Jesus, Lover of My Soul


Text: Charles Wesley, 1707-1788 Music: Joseph Parry, 1841-1903

Jesus, lover of my soul,
let me to thy bosom fly,
while the nearer waters roll,
while the tempest still is high.
Hide me, O my Saviour, hide,
till the storm of life is past;
safe into the haven guide;
O receive my soul at last.

Other refuge have I none,
hangs my helpless soul on thee;
leave, ah! leave me not alone,
still support and comfort me.
All my trust on thee is stayed,
all my help from thee I bring;
cover my defenceless head
with the shadow of thy wing.

Thou, O Christ, art all I want,
more than all in thee I find;
raise the fallen, cheer the faint,
heal the sick, and lead the blind.
Just and holy is thy name,
I am all unrighteousness;
false and full of sin I am;
thou art full of truth and grace.

Plenteous grace with thee is found,
grace to cover all my sin;
let the healing streams abound,
make and keep me pure within.
Thou of life the fountain art,
freely let me take of thee;
spring thou up within my heart;
rise to all eternity.

A hymn which calls upon Jesus to be our refuge from the storms of life. The three greatest hymn-writers in English are Isaac Watts, Charles Wesley, and Fanny Crosby. Charles Wesley (1707-1788) wrote the text of this hymn shortly after his conversion. There are many who think that the hymn we are studying today is the greatest hymn ever written; all men agree that it is the best of Wesley’s hymns, although he wrote more than six thousand hymns. Many of these six thousand hymns are all very popular hymns and they rank highest among great hymns of all time. Hymns like: “Ye servants of God, your Master proclaim,” “Come, Thou long-expected Jesus,” “A charge to keep I have,” “Arise, my soul, arise,” “Love divine, all love excelling,” “Depth of mercy! Can there be,” “Soldiers of Christ, arise,” “Oh, for a thousand tongues to sing,” and the noble Christmas hymn, “Hark! the herald angels sing.” That is a wonderful list of great hymns to be written by one man.

No one knows the exact circumstances under which it was written. There are several stories that I have come across while researching on this song and I have just decided to mention them all. Unauthenticated stories about events leading to the hymn’s origin include a bird that flew into Wesley’s room for safety in a rainstorm, and an incident where Charles hid under a hedge with his brother after being attacked by an angry mob opposed to their preaching. However, it does bear the marks of three tremendous experiences in his early life–the near sinking of his ship during a great storm on the Atlantic when returning from Georgia to England in 1736; his great spiritual awakening and change on May 21, 1738; and his preaching to the prisoners in Negate Prison in July, 1738, which climaxed with the execution of ten of them at Tyburn Hill. All these could have somehow led to the writing of the hymn.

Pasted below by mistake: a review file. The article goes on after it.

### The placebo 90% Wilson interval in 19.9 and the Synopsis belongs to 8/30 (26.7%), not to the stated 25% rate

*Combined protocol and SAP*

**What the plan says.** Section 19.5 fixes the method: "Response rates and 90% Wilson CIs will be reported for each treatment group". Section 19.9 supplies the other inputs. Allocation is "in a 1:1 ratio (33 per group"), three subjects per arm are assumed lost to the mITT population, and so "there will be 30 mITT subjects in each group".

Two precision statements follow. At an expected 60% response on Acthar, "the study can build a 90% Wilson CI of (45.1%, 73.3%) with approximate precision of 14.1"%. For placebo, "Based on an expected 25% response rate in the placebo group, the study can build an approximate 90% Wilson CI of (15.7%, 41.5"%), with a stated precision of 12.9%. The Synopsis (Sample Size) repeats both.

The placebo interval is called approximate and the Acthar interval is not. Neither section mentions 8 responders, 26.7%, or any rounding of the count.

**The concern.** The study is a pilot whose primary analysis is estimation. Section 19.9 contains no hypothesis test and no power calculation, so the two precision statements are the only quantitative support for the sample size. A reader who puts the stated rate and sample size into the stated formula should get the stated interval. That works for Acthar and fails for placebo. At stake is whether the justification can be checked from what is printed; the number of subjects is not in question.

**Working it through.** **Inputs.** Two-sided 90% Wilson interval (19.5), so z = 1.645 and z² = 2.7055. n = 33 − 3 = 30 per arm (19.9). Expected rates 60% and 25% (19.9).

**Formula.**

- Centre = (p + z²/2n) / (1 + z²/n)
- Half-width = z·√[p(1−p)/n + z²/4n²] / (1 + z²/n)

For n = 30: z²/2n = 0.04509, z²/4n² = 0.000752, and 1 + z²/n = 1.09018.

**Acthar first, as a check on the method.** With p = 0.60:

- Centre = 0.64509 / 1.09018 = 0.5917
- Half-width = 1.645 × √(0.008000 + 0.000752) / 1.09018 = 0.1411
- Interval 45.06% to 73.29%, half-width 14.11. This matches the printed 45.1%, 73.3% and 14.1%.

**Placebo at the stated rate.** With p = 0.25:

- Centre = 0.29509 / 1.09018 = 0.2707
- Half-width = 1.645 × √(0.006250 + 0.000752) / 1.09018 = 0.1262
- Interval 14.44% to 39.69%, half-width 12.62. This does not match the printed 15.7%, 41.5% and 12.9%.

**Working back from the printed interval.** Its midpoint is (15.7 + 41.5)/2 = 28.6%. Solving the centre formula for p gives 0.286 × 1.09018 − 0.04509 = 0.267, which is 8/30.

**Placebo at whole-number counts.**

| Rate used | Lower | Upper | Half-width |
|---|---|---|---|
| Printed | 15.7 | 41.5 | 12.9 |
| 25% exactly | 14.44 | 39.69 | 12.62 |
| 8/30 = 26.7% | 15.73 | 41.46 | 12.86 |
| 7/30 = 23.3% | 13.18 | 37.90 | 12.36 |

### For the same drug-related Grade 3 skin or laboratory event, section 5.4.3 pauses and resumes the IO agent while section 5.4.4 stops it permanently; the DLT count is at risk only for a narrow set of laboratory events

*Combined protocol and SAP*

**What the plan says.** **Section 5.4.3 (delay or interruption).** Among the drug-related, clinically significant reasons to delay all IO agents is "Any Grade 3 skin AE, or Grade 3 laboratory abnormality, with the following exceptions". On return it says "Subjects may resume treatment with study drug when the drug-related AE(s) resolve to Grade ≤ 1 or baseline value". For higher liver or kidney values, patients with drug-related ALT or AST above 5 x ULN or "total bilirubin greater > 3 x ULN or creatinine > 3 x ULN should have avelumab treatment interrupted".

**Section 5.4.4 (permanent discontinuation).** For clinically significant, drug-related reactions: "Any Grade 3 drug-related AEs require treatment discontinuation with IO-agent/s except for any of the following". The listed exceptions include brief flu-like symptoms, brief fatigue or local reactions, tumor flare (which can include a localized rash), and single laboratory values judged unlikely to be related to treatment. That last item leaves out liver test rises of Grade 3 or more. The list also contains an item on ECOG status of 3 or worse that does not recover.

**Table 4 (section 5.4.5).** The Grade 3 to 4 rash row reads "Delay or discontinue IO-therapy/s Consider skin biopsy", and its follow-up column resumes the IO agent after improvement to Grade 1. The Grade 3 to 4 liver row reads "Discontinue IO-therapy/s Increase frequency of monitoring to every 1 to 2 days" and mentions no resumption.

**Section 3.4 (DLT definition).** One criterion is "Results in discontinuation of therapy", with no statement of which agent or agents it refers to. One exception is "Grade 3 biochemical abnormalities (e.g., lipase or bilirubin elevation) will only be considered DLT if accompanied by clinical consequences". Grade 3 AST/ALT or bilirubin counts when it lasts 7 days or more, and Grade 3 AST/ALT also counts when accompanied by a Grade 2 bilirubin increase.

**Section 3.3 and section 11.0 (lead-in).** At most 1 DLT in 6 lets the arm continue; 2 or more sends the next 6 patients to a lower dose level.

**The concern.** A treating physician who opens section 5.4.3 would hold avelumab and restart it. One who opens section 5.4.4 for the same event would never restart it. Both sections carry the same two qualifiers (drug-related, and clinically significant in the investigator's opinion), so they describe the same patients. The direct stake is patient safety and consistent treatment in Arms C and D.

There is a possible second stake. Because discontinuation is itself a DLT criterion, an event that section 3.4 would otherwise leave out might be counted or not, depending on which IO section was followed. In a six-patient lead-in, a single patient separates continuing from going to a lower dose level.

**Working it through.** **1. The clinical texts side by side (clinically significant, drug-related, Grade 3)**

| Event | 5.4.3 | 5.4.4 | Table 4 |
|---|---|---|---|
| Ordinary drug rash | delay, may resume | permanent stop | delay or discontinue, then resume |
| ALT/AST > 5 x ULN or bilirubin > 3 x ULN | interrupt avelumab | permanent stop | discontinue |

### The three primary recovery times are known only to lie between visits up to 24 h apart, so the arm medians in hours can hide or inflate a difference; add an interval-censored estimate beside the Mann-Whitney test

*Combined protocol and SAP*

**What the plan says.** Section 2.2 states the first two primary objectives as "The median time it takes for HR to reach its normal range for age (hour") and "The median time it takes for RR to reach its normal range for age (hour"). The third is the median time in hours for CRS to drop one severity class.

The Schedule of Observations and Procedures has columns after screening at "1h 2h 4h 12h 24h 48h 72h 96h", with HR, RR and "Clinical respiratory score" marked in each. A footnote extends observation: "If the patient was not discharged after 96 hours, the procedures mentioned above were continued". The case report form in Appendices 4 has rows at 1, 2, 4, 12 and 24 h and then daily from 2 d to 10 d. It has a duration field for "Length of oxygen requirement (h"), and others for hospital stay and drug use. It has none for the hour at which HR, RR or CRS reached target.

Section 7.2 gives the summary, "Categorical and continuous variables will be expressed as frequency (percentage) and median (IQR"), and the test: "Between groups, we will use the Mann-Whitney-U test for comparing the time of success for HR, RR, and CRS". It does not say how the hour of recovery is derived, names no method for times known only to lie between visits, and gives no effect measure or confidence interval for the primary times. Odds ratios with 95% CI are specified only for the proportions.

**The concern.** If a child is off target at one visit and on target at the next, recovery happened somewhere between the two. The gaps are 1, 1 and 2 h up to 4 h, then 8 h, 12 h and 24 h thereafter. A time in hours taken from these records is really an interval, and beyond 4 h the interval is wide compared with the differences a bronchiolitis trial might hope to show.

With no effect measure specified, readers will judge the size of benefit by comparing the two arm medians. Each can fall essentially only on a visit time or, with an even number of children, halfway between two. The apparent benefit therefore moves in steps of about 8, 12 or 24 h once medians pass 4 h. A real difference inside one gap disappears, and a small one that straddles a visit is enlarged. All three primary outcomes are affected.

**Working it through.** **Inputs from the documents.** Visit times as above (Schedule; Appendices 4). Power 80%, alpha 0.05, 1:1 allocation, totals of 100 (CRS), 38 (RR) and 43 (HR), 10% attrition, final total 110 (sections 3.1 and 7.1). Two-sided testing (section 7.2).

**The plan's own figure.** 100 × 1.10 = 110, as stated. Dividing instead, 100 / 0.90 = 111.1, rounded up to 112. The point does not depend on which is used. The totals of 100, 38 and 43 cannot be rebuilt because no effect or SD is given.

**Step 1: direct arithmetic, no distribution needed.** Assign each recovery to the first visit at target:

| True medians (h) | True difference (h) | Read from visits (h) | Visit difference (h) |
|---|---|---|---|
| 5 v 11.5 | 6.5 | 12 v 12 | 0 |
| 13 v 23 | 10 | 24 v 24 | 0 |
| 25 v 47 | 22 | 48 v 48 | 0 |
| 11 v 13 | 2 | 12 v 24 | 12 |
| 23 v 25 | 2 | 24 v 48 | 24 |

After a long life of nearly eighty years, Charles Wesley died, on March 29, 1788 and it is said that this was [Charles] Finney’s last song, sung by him the day before his death. The hymn has brought comfort to innumerable death-beds since.

Charles Wesley, next to the youngest of nineteen children, was born at Epworth, England, on December 18, [1707]. His father was Rev. Samuel Wesley, and his mother, Susannah Wesley, was a very remarkable woman. When he was a boy of fifteen, an Irish Member of Parliament, Garret Wesley, a rich man, wanted to adopt him. His father left him to decide the matter, and he decided in the negative. The boy that was finally adopted became the father of the Duke of Wellington (Lord “Wellesley,” as he spelled “Wesley”), who conquered Napoleon at Waterloo. How history might have been changed if young Charles Wesley had not decided as he did!

In 1735 Wesley became a clergyman of the Church of England, and went with his brother John on a missionary journey to Georgia, becoming secretary to Governor Oglethorpe. Within a year, broken in health and discouraged, he was compelled to return to England.